Vieshenska

Vieshenska (VYE-shen-ska). Town near Tatarsk, a district center, where the Tatarsk villagers go to buy provisions they cannot produce themselves and to take care of official business. When the revolution enveloped the region, Vieshenska played a significant role for both the Red revolutionaries and their opponents, the Whites.

Yagodnoe

Yagodnoe (YA-gohd-no-ee). Country estate near Tatarsk, home of important characters in the novel, where Gregor and his lover Aksinia find refuge as workers, after falling out with their families.

*Petrograd

*Petrograd. Russian city formerly (and now again) known as St. Petersburg that plays a short but important role in the novel. When the first signs of the revolution manifested themselves in Petrograd, some Tatarsk inhabitants happened to be there. This gives the author a chance to bring the peasants closer to understanding this historical event.

*Rostov

*Rostov. Large Russian port at the confluence of the Don and the sea, the final destination of many participants in the struggle between the Whites and the Reds.

Battle front

Battle front. Several battles between the warring sides are located on both sides of the Don. These scenes are not described geographically in great detail. Instead, the author dwells on the combatants’ behavior, especially their bravery and ferocity. Most of the battles occur in or near Tatarsk. None of them was in itself crucial for the outcome of the struggle, but they each had a fateful impact on Tatarsk villagers, often resulting in death and property destruction.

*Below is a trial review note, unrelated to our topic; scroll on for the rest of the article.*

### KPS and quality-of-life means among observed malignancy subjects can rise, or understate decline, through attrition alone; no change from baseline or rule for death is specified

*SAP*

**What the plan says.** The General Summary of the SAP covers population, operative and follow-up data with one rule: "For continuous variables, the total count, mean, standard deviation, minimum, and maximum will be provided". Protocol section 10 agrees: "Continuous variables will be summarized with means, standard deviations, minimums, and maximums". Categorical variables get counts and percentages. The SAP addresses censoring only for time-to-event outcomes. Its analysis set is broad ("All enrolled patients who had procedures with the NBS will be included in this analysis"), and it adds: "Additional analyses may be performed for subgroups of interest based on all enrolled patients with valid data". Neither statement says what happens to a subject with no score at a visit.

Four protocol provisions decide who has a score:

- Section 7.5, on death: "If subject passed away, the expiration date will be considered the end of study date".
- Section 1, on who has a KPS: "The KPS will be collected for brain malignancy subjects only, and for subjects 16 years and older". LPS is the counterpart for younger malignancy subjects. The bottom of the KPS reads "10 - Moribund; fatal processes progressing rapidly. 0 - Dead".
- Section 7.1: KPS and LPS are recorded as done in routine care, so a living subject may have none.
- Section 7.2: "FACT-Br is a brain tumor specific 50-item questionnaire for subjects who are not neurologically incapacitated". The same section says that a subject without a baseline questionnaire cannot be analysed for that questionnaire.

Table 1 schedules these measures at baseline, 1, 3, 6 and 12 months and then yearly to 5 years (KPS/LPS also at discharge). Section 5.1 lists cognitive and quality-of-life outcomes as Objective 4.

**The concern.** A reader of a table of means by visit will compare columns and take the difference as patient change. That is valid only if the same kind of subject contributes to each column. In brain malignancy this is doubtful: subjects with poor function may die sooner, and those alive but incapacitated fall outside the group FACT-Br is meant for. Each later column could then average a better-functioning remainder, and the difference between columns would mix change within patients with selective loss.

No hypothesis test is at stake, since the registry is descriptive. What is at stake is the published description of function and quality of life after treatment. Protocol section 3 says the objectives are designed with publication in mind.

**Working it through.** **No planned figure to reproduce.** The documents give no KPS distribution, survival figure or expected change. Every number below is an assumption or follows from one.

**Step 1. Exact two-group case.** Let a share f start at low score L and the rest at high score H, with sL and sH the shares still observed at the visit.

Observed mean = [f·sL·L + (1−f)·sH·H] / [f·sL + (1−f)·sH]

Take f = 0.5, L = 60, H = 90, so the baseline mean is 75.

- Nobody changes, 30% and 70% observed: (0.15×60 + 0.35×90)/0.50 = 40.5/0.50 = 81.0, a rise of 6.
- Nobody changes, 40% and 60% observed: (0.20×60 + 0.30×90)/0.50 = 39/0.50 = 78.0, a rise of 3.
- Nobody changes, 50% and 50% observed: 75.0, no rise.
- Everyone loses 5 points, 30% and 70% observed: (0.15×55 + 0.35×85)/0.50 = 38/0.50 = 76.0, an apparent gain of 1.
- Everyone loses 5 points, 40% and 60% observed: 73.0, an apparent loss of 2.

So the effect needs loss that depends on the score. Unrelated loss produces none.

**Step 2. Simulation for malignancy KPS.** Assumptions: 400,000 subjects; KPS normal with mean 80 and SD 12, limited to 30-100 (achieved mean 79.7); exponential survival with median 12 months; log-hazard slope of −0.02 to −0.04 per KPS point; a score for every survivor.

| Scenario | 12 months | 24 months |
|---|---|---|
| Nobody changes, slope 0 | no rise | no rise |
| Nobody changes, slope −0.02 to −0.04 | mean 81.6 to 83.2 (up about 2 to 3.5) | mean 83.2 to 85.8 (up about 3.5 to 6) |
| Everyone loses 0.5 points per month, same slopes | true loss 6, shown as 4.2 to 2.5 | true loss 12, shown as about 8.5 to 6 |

Bibliography

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Last Updated on May 6, 2015, by eNotes Editorial. Word Count: 257

Ermolaev, Herman. Mikhail Sholokhov and His Art. Princeton, N.J.: Princeton University Press, 1982. One of the best studies of Sholokhov and his works by a native scholar trained in the West. And Quiet Flows the Don is treated extensively, especially the historical events and sources and Sholokhov’s use of them.

Hallet, Richard. “Soviet Criticism of Tikhy Don, 1928-1940.” The Slavonic and East European Review 46, no. 106 (1968): 60-74. A brief but substantive treatment of Sholokhov’s difficulties with the authorities in publishing the novel. They did not like his objective presentation of the revolution.

Klimenko, Michael. The World of Young Sholokhov: Vision of Violence. North Quincy, Mass.: Christopher Publishing House, 1979. A useful study of Sholokhov’s early works, with emphasis on And Quiet Flows the Don.

Medvedev, Roy. Problems in the Literary Biography of Mikhail Sholokhov. Cambridge, England: Cambridge University Press, 1977. A leading former Russian dissident discusses the controversy about the accusations of Sholokhov’s plagiarism in writing And Quiet Flows the Don.

Muchnic, Helen. “Mikhail Sholokhov.” In From Gorky to Pasternak. New York: Random House, 1961. Extensive essay on Sholokhov, the first part of which is devoted to And Quiet Flows the Don.

Simmons, Ernest J. Russian Fiction and Soviet Ideology: Introduction to Fedin, Leonov, and Sholokhov. New York: Columbia University Press, 1967. Evaluates Sholokhov within an ideological and political context. Simmons is one of the leading American scholars of Russian literature.

Stewart, D. H. Mikhail Sholokhov: A Critical Introduction. Ann Arbor: University of Michigan Press, 1967. A solid introduction to Sholokhov, with emphasis on And Quiet Flows the Don.